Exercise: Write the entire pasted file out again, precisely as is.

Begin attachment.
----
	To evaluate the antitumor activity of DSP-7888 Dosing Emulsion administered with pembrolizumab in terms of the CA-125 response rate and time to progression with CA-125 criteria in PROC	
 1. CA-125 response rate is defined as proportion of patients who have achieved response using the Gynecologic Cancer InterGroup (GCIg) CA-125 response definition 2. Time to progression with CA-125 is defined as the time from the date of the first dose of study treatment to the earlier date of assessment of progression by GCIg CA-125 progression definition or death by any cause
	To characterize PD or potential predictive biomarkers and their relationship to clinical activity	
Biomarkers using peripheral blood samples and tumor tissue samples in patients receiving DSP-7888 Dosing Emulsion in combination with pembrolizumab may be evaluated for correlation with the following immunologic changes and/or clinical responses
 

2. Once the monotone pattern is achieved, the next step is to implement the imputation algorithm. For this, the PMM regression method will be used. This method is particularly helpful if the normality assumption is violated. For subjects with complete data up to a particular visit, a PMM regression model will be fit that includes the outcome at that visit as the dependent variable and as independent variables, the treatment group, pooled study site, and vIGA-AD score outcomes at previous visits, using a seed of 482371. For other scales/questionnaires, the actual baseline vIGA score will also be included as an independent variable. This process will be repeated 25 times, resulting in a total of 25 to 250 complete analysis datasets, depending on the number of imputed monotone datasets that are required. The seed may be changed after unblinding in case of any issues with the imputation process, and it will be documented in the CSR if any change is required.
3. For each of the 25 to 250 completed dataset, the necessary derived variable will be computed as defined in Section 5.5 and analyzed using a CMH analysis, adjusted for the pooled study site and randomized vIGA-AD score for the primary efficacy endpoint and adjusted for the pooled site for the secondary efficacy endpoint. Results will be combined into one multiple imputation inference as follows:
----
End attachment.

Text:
	To evaluate the antitumor activity of DSP-7888 Dosing Emulsion administered with pembrolizumab in terms of the CA-125 response rate and time to progression with CA-125 criteria in PROC	
 1. CA-125 response rate is defined as proportion of patients who have achieved response using the Gynecologic Cancer InterGroup (GCIg) CA-125 response definition 2. Time to progression with CA-125 is defined as the time from the date of the first dose of study treatment to the earlier date of assessment of progression by GCIg CA-125 progression definition or death by any cause
	To characterize PD or potential predictive biomarkers and their relationship to clinical activity	
Biomarkers using peripheral blood samples and tumor tissue samples in patients receiving DSP-7888 Dosing Emulsion in combination with pembrolizumab may be evaluated for correlation with the following immunologic changes and/or clinical responses
 

2. Once the monotone pattern is achieved, the next step is to implement the imputation algorithm. For this, the PMM regression method will be used. This method is particularly helpful if the normality assumption is violated. For subjects with complete data up to a particular visit, a PMM regression model will be fit that includes the outcome at that visit as the dependent variable and as independent variables, the treatment group, pooled study site, and vIGA-AD score outcomes at previous visits, using a seed of 482371. For other scales/questionnaires, the actual baseline vIGA score will also be included as an independent variable. This process will be repeated 25 times, resulting in a total of 25 to 250 complete analysis datasets, depending on the number of imputed monotone datasets that are required. The seed may be changed after unblinding in case of any issues with the imputation process, and it will be documented in the CSR if any change is required.
3. For each of the 25 to 250 completed dataset, the necessary derived variable will be computed as defined in Section 5.5 and analyzed using a CMH analysis, adjusted for the pooled study site and randomized vIGA-AD score for the primary efficacy endpoint and adjusted for the pooled site for the secondary efficacy endpoint. Results will be combined into one multiple imputation inference as follows: